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Fall Season Preview: Fellowship of ‘5’ battle against the odds | Boys Tennis
It’s been another pre-season scramble out on the Friday Harbor tennis courts.
Another scramble for bodies, that is.
“Here’s one of the oldest athletic programs at the school and it’s dying,” said Head Coach Dick Barnes, who, just like a year ago, has been turning over every stone to field a team for what he hopes will be his 26th consecutive year at the helm. “If it does, who knows what’ll take to get it back.”
A year ago, Barnes, along with a pair of veteran players, pieced together a patchwork lineup of eight players by combing the halls of the high school for new recruits, enlisting newcomers from Spring Street International School, and by dipping into the middle school to entice an eighth grader to petition the governing body of the state’s high school sports so that he could compete at the high school ranks, which it did.
This year, the recruiting effort has not gone as well, Barnes said.
Only five players turned out for the 2013 team. And after nearly two weeks of pre-season practice, the team still had only five.
A minimum of eight is needed just to fill all the slots of any given match, two for singles and six for three teams of doubles. Friday Harbor would chalk up a forfeit in the loss column for any singles or doubles matchup it couldn’t compete in for lack of players.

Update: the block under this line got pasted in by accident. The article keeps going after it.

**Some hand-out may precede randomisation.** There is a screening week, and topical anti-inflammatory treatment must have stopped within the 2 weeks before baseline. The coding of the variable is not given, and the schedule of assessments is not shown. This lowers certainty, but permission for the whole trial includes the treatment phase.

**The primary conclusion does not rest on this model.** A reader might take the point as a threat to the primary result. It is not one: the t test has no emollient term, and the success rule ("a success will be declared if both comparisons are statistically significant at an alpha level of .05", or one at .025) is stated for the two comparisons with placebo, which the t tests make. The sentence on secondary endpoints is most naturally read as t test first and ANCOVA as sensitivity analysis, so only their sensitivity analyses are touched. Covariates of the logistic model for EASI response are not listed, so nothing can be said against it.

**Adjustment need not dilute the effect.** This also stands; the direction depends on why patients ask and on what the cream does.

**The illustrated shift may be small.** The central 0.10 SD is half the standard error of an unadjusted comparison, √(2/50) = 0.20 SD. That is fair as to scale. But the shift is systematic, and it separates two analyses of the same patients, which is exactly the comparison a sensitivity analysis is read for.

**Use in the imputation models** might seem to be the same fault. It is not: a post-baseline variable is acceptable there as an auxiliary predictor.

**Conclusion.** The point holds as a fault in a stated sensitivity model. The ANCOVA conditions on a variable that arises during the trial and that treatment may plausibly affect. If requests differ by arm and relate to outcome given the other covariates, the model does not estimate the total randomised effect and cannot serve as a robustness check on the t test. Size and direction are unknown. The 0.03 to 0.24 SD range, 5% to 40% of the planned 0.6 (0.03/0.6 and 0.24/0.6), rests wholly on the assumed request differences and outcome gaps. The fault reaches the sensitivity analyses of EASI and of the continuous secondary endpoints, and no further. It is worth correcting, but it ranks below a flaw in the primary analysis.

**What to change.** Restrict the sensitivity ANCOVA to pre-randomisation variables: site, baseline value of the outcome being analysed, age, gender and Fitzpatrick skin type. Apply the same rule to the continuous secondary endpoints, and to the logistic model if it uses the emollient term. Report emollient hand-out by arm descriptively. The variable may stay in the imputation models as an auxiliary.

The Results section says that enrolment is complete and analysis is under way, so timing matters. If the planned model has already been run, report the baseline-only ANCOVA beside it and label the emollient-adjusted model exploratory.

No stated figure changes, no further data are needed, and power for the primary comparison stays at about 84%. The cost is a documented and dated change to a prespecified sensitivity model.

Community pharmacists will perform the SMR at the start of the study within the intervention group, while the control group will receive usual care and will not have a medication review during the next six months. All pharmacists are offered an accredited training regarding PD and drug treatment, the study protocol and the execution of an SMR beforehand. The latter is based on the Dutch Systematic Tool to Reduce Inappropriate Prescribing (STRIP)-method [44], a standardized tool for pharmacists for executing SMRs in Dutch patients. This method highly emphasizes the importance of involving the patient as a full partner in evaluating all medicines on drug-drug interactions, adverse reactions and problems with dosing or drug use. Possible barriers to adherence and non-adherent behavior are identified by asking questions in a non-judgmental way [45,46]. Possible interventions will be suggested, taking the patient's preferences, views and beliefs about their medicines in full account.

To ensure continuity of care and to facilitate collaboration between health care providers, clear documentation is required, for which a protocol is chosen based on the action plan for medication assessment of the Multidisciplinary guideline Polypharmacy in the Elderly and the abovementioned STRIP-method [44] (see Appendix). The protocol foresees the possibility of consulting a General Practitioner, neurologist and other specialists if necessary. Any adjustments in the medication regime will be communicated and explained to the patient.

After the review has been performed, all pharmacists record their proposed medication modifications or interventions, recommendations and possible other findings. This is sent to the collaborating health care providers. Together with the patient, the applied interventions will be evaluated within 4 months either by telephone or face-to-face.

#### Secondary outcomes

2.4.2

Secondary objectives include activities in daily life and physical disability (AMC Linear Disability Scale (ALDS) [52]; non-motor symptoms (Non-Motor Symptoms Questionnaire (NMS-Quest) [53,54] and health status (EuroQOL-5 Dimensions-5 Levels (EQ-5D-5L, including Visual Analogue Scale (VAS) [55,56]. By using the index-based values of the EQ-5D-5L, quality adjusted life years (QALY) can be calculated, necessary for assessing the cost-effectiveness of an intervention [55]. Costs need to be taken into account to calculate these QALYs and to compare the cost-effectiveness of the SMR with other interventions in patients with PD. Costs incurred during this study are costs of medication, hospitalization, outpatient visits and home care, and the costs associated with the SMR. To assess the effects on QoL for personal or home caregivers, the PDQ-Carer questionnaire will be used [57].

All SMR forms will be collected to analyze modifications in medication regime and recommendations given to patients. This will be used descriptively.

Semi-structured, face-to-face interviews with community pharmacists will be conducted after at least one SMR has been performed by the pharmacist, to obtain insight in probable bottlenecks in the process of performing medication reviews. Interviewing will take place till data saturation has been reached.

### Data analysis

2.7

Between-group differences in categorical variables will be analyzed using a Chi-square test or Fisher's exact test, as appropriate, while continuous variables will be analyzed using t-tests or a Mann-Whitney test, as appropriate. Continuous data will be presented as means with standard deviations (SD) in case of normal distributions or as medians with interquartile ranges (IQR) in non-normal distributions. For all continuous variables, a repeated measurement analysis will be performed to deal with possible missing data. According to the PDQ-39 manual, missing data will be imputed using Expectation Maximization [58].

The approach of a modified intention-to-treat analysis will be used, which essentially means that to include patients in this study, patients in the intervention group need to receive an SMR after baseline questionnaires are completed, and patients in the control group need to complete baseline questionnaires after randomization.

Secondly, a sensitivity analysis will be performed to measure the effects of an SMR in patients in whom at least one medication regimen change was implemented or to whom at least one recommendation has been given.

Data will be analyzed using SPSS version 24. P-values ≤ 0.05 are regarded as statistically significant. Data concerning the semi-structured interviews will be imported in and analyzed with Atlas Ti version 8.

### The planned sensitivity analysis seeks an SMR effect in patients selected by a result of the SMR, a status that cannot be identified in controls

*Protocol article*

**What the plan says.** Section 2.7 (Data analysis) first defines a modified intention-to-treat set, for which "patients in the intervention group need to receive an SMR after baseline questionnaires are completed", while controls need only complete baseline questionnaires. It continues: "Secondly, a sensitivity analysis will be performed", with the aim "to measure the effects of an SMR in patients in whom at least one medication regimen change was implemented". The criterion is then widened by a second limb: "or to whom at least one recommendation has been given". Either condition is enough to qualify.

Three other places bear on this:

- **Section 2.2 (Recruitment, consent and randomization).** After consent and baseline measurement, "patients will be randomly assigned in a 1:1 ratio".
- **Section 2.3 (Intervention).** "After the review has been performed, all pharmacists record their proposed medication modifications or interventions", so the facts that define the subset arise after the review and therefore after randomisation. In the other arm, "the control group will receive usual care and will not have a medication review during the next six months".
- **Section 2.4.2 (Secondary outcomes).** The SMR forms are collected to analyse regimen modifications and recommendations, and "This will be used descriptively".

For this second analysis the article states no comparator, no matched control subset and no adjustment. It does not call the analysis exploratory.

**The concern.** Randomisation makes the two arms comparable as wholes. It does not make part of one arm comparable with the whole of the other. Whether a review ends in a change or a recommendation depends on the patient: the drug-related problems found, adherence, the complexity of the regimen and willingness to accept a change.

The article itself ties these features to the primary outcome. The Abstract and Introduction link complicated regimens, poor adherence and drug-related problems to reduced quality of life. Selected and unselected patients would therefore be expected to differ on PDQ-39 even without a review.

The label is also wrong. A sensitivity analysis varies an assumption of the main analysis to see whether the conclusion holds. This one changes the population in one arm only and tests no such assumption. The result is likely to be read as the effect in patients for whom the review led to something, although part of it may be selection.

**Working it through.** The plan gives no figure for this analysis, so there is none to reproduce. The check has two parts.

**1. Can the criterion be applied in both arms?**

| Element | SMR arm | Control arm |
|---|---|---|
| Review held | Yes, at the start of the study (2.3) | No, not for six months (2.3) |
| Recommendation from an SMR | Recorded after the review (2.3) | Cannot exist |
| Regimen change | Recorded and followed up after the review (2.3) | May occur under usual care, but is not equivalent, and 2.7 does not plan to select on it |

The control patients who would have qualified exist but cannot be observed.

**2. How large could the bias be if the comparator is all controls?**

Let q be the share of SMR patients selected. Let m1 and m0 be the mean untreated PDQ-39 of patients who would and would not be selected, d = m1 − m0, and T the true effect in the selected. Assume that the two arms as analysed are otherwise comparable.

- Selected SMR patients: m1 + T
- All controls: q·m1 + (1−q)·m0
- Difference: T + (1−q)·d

While football almost always draws heavy numbers — 50 players turned out for the 2013 team — Barnes points to the fall soccer club that started up several years ago for an erosion of interest in joining the boys tennis team. Although the club disbanded this year, Barnes said the damage has been done.
“It got kids out of the habit of playing tennis,” he said.
The Wolverines are slated to open the season at home, Sept. 13, against Coupeville. Should a couple more players turn out, they would need two weeks of practice under their belts before being eligible for competition. Barnes said the likelihood that the first couple of matches will be postponed is high, if the season happens at all.
“If I can’t collect a few more guys I don’t know what we’ll do,” he said.
For senior Sean Hills, the team’s top singles player, a batch of forfeits sounds better than no season at all. A year ago, he came up just shy of clinching a berth in the Division 1A regional tournament.
“I’m fine with taking the forfeits and for us to just keep playing,” he said.
Along with Hills, the early season roster includes first-year player Isaiah Billings, a senior, sophomore James Ronhaar, and Spring Street’s Bruce Yao and Tiger Xu. The addition of a couple more players could make all the difference for the season ahead.